SAN AUGUSTINE, TX (KTRE) - In the wake of a San Augustine County jury finding Margie Coffee not guilty of improperly executing a church deed, the state has decided to drop the charges against two individuals that were also arrested and charged in connection to the church dispute.
East Texas News learned Wednesday that the San Augustine County District Attorney's Office dropped the pending charges against Terry Bishop and Ethel Husband.
Kevin Dutton, the San Augustine County district attorney, said there was no reason to pursue convictions against Bishop and Husband after Coffee was found not guilty.
"I am happy but I still don't believe that it ever belonged in the court to begin with," Bishop said.
A San Augustine County grand jury indicted Coffee, Bishop, and Husband on felony fraud charges back in 2012.
The fraud charges date back to the summer of 2011, when Coffee and her cousin Betty Clark decided to re-organize the Gloryland Pentecostal Church, which sits on land their grandparents deeded to the church.
According to a previous East Texas News story, the relationship between Coffee and her cousin took a turn for the worse, and Clark left the church in December 2011. After Clark left the church, Coffee and other members continued with their plan to establish a new church. The charges against Coffee call into the question the legality of the steps that she took to do that.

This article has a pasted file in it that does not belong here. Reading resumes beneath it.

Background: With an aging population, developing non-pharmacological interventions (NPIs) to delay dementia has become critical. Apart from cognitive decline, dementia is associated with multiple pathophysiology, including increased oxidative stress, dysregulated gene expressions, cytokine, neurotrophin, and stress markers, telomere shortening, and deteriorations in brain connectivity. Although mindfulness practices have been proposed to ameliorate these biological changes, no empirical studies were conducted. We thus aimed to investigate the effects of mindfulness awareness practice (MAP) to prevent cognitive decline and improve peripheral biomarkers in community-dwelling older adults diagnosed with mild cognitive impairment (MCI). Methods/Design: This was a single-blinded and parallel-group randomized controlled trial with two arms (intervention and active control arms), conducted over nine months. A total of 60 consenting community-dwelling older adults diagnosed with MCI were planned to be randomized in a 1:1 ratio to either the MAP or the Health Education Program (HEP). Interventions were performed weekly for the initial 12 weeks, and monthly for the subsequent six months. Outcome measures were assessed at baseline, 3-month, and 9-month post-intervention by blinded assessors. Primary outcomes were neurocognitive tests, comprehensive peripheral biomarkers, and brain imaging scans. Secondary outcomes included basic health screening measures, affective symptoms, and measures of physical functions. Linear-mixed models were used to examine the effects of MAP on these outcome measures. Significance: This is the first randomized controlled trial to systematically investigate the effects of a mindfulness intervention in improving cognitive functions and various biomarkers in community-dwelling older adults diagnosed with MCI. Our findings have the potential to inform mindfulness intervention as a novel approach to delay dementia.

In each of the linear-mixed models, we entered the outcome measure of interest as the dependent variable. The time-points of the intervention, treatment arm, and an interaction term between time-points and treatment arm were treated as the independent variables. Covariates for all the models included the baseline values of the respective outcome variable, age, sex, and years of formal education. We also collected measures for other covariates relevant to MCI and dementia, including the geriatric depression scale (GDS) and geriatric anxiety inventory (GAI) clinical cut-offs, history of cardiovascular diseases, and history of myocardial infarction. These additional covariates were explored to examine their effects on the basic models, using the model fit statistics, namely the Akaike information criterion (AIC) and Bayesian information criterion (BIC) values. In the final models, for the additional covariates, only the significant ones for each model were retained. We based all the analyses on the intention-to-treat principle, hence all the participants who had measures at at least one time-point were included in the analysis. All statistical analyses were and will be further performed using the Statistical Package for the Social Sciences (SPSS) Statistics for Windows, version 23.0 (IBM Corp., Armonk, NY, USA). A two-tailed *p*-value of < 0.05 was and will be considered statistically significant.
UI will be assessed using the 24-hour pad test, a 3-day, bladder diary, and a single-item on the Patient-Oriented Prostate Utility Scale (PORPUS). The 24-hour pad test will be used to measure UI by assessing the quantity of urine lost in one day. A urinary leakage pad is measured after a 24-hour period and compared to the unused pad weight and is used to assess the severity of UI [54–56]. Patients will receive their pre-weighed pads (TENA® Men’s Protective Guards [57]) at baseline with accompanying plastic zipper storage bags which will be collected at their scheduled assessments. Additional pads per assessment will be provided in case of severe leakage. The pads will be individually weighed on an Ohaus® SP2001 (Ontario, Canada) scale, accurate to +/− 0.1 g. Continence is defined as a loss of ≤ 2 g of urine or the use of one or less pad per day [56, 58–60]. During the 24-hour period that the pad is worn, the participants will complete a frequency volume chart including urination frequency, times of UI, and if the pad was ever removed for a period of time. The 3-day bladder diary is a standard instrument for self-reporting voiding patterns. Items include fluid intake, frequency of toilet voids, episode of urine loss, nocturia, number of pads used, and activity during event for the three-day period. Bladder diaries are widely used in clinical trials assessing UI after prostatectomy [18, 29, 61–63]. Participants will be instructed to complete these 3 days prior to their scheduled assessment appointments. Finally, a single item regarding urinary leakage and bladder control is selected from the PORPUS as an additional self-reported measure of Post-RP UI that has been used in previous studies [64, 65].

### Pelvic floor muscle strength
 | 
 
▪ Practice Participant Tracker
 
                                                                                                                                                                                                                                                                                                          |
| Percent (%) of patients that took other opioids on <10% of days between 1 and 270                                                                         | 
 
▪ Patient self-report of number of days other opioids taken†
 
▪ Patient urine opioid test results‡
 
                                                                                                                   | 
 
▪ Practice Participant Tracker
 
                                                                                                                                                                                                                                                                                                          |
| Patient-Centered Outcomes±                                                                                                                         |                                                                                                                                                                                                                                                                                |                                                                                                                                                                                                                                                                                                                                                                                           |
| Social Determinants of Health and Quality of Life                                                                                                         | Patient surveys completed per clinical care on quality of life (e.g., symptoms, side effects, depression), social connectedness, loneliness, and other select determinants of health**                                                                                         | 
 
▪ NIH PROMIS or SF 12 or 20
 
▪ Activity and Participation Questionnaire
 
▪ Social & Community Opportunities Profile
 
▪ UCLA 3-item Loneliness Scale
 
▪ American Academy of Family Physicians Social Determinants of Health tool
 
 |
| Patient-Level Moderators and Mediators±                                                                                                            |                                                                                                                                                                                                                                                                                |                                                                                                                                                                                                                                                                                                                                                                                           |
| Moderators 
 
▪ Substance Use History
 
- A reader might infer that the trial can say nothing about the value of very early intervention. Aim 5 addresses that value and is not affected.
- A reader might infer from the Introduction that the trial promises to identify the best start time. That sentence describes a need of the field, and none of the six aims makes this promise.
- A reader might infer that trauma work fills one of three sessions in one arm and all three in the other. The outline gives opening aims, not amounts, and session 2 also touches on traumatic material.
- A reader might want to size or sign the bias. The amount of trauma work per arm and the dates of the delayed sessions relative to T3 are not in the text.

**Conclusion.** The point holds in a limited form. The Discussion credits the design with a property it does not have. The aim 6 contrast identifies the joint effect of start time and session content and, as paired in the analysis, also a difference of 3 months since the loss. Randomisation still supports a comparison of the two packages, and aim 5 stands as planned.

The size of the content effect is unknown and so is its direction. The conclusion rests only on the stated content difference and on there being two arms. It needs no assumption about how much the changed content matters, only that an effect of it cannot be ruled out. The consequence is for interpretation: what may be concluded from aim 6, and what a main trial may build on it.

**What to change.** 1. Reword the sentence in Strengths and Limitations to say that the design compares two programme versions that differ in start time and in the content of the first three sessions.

During the second day the ongoing trial for the 74-year-old San Augustine grandmother who was charged with fraud in connection to allegations that she didn't properly execute a warranty deed, the pastor of Margie Coffee's church testified that he had misgivings before he took the job there because of the “lack of visibility” about where the church's funds were going.
During her testimony in the trial, Clark said that she left the church because she didn't like the demanding ways of the interim pastor, Shawn Husband.
When Husband took the stand in the second day of the trial, he told Ryan Deaton, Coffee's defense attorney, that Clark approached him in June of 2011 about preaching at her church. He added that that he was initially reluctant to take the position because he noticed underlying tension in the church's congregation.
Husband told the jury that he prayed about the decision and agreed to serve as an interim pastor.
As time progressed, Husband started noticing red flags.
"Many were reluctant to support the church financially, due to the lack of visibility of were the funds were going," Husband said.
At that time, the only person who had access to the church bank account was Clark, Husband told the jurors. He then stated that this was odd because most churches usually have at least two people assigned to a bank account.